Step 4: Second light
Then another light is cast which is more of a diffuse one.
Step 5: Adding specular highlights
At this moment, specular highlights are added from a third virtual light source, which is only specular.
Step 6: Adding skybox reflections
Skybox reflections gets added, which differentiate the metallic materials from others.
Step 7: Adding light emitted by neighbours
With mipmapping we can add light contributions of neighbouring pixels efficiently. At this stage we can take pixels and put them in another pre-computed area back into the inputs.
The balance is still unsatisfactory because the available color gamut isn't completely used. We need one last step of color correction.
Step 8: Correcting colors
Colors are finally corrected with interactively selected Lift-Gamma-Gain-Contrast curves. This step feels a bit like Audio Mastering in that checking with different users and trying on different screens is helpful.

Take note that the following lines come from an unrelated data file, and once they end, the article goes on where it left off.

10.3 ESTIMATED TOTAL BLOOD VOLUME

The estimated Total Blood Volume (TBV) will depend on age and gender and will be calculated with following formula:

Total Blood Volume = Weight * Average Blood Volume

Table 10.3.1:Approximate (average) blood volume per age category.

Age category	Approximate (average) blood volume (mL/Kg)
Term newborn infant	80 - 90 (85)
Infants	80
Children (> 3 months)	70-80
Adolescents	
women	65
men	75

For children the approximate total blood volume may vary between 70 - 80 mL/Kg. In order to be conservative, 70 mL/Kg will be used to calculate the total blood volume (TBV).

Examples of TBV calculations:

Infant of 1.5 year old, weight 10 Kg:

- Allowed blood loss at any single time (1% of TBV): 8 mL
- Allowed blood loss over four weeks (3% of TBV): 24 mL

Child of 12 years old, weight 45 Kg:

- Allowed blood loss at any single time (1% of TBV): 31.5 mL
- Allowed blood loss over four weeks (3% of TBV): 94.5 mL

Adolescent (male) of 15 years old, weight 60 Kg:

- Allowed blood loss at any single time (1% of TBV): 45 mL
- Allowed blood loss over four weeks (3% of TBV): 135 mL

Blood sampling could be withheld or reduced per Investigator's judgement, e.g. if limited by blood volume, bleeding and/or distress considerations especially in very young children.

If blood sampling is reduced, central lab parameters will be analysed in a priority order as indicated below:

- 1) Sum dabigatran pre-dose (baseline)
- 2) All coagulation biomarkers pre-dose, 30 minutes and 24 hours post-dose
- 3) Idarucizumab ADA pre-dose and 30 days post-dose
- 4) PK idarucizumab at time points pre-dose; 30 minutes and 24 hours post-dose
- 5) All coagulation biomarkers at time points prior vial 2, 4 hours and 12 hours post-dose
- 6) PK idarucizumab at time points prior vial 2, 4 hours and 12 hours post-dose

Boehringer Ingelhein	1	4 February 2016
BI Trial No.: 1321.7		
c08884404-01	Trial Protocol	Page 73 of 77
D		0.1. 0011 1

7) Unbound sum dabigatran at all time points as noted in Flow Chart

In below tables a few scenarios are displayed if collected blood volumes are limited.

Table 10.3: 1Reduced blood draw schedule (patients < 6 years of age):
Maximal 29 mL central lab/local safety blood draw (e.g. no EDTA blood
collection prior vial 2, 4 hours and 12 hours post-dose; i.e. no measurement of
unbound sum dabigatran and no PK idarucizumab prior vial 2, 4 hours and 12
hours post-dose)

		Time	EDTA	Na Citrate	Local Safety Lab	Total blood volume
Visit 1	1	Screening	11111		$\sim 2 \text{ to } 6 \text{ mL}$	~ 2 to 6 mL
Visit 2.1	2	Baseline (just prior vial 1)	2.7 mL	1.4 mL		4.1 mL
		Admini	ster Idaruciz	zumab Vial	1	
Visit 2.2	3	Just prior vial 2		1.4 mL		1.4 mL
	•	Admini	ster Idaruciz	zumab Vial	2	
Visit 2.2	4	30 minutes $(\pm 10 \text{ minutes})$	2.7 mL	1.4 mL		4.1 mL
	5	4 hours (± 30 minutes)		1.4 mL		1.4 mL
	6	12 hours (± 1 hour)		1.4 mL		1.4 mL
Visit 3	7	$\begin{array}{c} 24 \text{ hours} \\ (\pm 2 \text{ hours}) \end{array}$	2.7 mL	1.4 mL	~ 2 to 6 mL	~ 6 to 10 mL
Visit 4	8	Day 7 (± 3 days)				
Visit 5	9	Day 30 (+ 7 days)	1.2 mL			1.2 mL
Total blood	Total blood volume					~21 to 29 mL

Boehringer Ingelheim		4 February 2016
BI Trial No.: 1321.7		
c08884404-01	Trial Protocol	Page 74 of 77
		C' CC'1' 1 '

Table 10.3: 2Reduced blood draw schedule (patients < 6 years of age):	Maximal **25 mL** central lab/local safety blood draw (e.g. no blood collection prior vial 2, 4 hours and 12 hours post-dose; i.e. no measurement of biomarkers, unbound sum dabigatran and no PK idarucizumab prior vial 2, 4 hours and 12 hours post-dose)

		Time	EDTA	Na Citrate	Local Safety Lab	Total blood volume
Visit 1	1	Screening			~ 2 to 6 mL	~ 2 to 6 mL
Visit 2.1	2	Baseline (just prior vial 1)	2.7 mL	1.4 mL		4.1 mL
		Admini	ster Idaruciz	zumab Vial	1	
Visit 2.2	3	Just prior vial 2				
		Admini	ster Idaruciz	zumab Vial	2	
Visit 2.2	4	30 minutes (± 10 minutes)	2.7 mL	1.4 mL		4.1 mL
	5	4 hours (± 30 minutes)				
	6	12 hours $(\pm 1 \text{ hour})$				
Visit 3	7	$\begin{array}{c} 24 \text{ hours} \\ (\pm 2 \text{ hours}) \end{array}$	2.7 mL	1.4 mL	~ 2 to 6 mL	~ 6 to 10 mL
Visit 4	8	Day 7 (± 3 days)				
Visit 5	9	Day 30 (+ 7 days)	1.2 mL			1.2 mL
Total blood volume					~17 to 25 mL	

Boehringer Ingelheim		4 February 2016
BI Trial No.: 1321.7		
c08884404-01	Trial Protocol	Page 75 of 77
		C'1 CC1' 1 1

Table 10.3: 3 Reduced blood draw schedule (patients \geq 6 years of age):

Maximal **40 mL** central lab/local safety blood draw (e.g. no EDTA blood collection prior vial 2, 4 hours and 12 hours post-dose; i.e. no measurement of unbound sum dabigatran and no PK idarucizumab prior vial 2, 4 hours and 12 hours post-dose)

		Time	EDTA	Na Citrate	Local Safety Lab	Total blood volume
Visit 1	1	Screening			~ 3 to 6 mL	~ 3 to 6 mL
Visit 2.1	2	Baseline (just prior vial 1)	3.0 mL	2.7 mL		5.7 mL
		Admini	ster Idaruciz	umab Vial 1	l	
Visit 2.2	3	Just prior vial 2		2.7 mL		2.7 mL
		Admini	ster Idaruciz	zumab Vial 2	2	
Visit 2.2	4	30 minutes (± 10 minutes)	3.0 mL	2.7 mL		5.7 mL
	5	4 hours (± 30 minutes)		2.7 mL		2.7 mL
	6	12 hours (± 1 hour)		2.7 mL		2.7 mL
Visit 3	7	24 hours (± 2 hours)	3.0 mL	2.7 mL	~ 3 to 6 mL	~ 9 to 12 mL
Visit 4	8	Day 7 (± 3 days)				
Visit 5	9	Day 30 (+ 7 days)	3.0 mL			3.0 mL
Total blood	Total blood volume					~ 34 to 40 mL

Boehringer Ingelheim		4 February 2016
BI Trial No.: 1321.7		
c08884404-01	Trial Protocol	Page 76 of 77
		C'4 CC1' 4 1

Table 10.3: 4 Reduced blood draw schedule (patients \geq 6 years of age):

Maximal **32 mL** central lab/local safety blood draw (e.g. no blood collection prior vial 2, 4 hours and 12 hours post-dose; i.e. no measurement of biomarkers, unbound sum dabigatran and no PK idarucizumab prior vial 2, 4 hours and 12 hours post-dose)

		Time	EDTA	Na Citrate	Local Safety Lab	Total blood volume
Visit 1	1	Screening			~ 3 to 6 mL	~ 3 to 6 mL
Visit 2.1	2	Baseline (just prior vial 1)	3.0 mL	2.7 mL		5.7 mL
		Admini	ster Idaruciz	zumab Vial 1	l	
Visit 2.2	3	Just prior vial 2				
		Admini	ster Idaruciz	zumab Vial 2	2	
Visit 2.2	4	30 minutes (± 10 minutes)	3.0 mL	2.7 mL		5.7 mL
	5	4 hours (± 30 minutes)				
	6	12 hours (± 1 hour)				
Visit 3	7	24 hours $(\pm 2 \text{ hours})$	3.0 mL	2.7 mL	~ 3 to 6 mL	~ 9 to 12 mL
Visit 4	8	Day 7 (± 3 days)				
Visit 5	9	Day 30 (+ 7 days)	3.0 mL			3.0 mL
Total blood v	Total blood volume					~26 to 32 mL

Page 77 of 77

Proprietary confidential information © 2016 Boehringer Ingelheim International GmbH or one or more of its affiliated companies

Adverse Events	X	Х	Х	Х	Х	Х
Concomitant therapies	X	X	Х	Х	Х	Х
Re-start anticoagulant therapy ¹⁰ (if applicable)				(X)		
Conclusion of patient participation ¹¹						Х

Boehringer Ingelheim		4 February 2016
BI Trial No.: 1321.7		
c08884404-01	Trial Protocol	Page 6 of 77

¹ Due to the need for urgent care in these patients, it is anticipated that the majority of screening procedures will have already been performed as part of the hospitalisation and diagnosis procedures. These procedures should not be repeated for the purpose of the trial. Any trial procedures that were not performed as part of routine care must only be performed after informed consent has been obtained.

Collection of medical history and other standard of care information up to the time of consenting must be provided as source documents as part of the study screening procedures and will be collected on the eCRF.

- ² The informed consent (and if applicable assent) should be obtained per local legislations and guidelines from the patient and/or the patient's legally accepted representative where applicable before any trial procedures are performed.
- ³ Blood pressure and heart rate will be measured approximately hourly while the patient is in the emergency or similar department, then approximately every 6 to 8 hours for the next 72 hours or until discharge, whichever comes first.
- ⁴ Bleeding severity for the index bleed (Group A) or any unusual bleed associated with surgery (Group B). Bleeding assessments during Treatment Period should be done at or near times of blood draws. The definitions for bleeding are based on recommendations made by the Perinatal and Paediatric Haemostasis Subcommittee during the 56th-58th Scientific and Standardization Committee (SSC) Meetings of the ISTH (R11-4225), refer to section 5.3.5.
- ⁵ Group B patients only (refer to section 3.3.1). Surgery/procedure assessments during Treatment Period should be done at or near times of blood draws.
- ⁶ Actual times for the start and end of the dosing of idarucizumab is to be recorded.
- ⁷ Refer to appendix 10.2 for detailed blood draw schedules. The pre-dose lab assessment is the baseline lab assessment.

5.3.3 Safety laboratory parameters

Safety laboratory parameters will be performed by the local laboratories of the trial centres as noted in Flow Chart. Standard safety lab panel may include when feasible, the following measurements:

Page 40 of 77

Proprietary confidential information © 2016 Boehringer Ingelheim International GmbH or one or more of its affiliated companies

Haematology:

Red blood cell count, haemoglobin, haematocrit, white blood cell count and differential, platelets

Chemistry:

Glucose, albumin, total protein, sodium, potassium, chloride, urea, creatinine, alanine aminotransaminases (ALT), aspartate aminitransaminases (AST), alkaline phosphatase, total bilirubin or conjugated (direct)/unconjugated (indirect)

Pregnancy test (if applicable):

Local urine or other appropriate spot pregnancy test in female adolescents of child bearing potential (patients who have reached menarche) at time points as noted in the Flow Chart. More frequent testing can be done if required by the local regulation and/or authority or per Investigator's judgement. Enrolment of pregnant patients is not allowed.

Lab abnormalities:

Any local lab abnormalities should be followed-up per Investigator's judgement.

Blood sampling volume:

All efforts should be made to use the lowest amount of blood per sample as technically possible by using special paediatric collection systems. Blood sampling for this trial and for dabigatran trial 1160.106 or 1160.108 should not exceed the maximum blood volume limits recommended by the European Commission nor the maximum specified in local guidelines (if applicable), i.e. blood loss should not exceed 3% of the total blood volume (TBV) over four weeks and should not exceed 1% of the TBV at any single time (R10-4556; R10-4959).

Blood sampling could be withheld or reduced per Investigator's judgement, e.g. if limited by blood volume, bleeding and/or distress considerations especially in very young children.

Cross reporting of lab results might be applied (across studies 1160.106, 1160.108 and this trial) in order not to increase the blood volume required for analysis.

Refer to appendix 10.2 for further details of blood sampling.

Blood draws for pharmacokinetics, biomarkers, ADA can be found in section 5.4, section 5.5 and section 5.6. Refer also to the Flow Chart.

This is the final output users see.
How fast is this?
This renderer has been optimized thoroughly. Widgets drawing, mipmapping and compositing were all made parallel to leverage multiple cores.
The first opening of Panagement takes about 160 ms and subsequent updates are under 16 ms. When a widget is touched, only an area around it is composited again.
PBR comes with natural perks like small file sizes and global lighting control.
It is also complex with a lot of parameters to tune. While the UI becomes flexible, the process of creating it gets more work-intensive.